By Libby Smith

DENVER (CBS4) – The High Line Canal is a 71-mile recreational trail running from Waterton Canyon in Douglas County to the end of the trail in Adams County near Denver International Airport.

“The 71-mile historic canal was originally hand dug back in the 1880’s, before Colorado was a state, as a way to bring water to the arid plains and develop the region,” said Harriet LaMair, Executive Director of the High Line Canal Conservancy.

(credit: CBS)

The Conservancy is a tax-exempt nonprofit formed in 2014, to provide leadership to enhance and permanently protect  the High Line Canal. It’s outlived its purpose as a water delivery method. More than 80-percent of the water diverted to the canal seeps into the ground and evaporates prior to reaching its paying water customer. So one of the biggest challenges facing the Conservancy was to come up with new uses for the canal.

“Storm water transition, really confusing to people, but basically the water source in the High Line Canal is being changed. It’s becoming a means of really filtering and managing storm water while benefiting the trees,” LaMair explained.

(credit: CBS)

The Conservancy is putting in infrastructure that will gather rain runoff into the canal where it can feed the 24,000 trees that span the canal, and be filtered and returned into existing waterways.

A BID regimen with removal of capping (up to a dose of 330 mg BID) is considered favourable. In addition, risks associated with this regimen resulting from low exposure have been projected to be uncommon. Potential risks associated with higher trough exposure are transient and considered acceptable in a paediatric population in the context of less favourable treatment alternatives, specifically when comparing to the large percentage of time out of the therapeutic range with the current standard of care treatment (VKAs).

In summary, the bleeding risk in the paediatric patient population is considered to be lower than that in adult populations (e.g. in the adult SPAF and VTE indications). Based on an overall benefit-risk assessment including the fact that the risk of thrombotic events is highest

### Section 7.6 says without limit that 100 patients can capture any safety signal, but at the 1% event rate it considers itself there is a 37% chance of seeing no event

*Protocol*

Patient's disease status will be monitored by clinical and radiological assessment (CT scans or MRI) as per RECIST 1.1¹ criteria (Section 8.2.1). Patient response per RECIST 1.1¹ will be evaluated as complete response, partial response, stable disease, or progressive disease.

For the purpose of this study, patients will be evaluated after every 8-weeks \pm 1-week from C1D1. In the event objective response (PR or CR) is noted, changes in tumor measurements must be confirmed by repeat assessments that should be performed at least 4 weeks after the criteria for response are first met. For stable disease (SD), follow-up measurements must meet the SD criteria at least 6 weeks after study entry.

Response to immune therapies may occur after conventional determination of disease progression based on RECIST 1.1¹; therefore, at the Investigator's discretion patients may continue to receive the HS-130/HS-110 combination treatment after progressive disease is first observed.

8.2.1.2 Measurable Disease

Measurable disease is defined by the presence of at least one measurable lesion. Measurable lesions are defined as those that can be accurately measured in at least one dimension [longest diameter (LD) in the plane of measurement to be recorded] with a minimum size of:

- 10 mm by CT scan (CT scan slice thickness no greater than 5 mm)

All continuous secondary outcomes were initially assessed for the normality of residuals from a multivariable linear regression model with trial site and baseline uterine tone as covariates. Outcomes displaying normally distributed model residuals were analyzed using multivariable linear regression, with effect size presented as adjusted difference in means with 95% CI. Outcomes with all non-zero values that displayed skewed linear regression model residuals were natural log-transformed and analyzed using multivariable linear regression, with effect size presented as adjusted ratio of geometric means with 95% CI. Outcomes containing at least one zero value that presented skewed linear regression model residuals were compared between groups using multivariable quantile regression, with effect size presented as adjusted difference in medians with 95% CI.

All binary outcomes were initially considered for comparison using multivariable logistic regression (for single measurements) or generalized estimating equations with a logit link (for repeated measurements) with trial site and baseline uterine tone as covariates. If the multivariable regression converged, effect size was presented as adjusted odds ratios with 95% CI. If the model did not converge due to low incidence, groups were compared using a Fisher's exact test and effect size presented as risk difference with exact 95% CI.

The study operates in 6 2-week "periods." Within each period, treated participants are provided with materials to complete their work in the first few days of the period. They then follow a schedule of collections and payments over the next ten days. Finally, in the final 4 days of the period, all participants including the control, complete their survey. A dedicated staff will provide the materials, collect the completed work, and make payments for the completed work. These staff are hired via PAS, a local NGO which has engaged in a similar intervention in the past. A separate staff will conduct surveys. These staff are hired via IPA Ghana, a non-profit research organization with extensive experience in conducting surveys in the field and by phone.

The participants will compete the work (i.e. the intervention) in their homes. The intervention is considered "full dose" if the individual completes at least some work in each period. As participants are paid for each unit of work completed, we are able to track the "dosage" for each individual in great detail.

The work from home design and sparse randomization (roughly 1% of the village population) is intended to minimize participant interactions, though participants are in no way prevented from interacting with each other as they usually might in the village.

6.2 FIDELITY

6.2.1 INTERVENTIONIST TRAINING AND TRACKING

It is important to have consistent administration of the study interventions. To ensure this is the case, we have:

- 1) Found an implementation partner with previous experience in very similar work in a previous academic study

“We’re doing localized improvement areas, activating the canal, mile markers are up along the canal. Another thing we’re doing that, I think users will really understand the need for is wayfinding signage.  People get so confused on the High Line. It’s so incredibly twisty, you have no idea where you are. There’ll be little signs at each of the crossings, trailheads, and bridges,” LaMair said.

(credit CBS)

The High Line Canal trail crosses 11 jurisdictions, and attracts about 500,000 users each year. So another major objective for the Conservancy is to make the trail continuous and safe. To that end, in June, the Conservancy, along with Arapahoe County and the City and County of Denver, cut the ribbon on two completed underpasses and a quarter mile of new trail that connected the High Line Canal trail across Hampden and Colorado Blvd. Before the underpasses, trail users had to navigate crossing two very busy roads in order to pick up the trail, or turn around. Now, the trail is connected allowing users to pass between localities.

(credit CBS)

From August 1st through October 10th, the Conservancy is hosting Walk FOR the Canal, to raise money for these projects and regular maintenance of the greenway.  The challenge is to set a distance based goal. Collect donations, win prizes, and get moving outdoors.

“All the funds raised will come to the Conservancy and be shared with local governments, as well as, to support our community stewardship programs such as trash cleanups, tree plantings, week removals and more,” LaMair said.

To sign up to Walk FOR The Canal go to highlinecanal.org/walk.

Libby Smith